And she says that the failures in leadership and management – and apparent unwillingness to take mental illness seriously – would never be tolerated in the UK or elsewhere.
Karen Wilson, a trustee with charity Focus on Mental Illness, said: ‘There is a huge gap between what is needed and what is provided in Jersey.
‘It’s an indictment of human rights that people do not have the right to access really good mental-health treatment here.’
Ms Wilson was speaking out in advance of World Mental Health Day today. She has worked in mental health in the UK for 30 years, both for the National Health Service and for mental-health charities in the north-west of England, and undertook a review of the standards of care in Jersey two years ago.
She said that since then little had improved.
Ms Wilson said: ‘There are some seriously mentally ill people in the Island and they should be getting much better care. It’s what they would expect in the UK or other European countries.’
She was particularly critical of psychiatric unit Orchard House, accusing it of offering only two treatments.
‘It’s containment or drugs,’ she said. ‘There are other therapies we would expect in Britain, like electroconvulsive therapy for people with severe depression, or cognitive behavioural therapy.’
She added: ‘There’s no real consideration of what happens when you leave hospital. Some people don’t have any follow-up or it’s disjointed, inconsistent and patchy. So people come out, relapse, go back in, come out, relapse again – it’s a revolving door.
The inequalities here are huge. If you are rich, you can pay for a psychiatrist or occupational therapist to come over. If you don’t have any money, you are left with very, very basic care.’
And she said: ‘When you try to get treatment for people off-island, it’s a bureaucratic nightmare. That will impact on the recovery of the individual involved.
‘What is needed are people who know how to manage mental-illness services. People don’t have experience of it here. Governments have to put the energy, effort and resources into it.’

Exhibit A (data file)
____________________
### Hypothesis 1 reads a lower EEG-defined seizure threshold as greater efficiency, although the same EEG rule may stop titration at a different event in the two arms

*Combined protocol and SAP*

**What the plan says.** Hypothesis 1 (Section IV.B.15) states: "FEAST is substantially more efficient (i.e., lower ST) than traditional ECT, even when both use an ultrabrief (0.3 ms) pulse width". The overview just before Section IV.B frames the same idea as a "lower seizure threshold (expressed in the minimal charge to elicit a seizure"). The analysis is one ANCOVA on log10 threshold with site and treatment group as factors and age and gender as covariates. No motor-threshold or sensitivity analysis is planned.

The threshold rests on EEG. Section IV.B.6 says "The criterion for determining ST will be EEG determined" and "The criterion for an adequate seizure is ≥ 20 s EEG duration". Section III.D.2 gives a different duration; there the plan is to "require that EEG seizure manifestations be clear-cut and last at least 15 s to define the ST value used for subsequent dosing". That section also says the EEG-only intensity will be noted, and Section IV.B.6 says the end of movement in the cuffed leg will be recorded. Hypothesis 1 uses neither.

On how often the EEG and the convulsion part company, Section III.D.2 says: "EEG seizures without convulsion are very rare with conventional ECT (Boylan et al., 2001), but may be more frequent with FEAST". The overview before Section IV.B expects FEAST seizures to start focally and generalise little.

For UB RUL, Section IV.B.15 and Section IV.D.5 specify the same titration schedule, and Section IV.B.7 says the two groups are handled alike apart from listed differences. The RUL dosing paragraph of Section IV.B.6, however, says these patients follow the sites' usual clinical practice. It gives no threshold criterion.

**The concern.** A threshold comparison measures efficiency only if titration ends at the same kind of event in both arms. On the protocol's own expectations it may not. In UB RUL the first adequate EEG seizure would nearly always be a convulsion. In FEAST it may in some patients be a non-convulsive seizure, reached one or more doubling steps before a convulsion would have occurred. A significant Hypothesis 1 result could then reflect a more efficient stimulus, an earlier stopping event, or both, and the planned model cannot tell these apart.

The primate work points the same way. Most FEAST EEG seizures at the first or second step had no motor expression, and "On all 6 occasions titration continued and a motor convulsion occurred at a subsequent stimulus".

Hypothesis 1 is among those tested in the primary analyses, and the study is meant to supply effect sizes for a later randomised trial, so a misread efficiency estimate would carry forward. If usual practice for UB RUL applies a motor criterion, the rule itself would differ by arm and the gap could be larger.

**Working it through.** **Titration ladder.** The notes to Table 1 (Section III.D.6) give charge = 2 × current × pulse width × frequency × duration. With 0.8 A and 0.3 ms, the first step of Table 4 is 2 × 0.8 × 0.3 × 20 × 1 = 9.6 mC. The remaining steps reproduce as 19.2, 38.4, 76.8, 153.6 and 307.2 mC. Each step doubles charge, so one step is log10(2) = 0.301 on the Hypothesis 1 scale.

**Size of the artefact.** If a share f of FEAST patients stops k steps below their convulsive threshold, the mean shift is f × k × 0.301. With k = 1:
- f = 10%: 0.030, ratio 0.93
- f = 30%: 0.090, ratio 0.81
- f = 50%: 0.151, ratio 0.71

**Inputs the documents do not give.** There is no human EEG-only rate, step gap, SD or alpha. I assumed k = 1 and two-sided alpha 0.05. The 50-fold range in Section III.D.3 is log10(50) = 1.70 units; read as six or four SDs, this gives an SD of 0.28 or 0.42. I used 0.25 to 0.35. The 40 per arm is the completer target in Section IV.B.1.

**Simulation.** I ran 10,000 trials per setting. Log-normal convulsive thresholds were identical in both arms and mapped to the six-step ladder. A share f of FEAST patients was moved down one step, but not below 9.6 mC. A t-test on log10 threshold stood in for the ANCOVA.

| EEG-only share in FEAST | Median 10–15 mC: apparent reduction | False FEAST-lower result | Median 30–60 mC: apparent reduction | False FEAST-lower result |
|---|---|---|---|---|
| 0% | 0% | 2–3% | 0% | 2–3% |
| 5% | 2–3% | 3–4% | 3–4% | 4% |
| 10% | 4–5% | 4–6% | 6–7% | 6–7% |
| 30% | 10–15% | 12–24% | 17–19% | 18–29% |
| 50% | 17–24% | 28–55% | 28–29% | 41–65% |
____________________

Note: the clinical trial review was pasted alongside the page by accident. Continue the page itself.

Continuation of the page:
Other people who have encountered services agreed. Andy Le Seelleur’s wife suffered from mental illness and took her own life five years ago. An independent review found the care she had received was not good enough.
Improvements were promised but he observed: ‘I don’t think too much progress has been made since then.
‘They do support a lot of people very successfully, but I hear on a regular basis from people who found the services were not up to scratch. I would like to see a bit more urgency.’
Malcolm Ferey, who is chief executive of brain injury charity Headway Jersey and formerly ran Citizens’ Advice Jersey, has significant experience of Islanders in crisis.
He said: ‘There is a lot of focus on young people’s mental health, which is great. But there are a lot of older people who are suffering in silence. Younger people are more likely to respond, but older people with mental illnesses may not. The services need to be more proactive and not just reactive.’
However, the government strongly refuted the claims. A spokesperson said: ‘Health and Community Services work closely with a number of charities and partner organisations in Jersey and enjoy good relationships with them. It is upsetting for the colleagues mentioned to see these claims.
‘It also has the potential to undermine public confidence in our services, which is upsetting for the individuals who use them and their families.
‘By their very nature, mental-health services are complex and can be emotive. HCS teams do all they can to provide services tailored to the individual.’
The spokesperson added: ‘As a team, all those involved in HCS in mental-health services at every level are committed to learning, changing services to meet needs, and doing the very best for every individual who seeks their support. HCS are always happy to receive any feedback about their services.’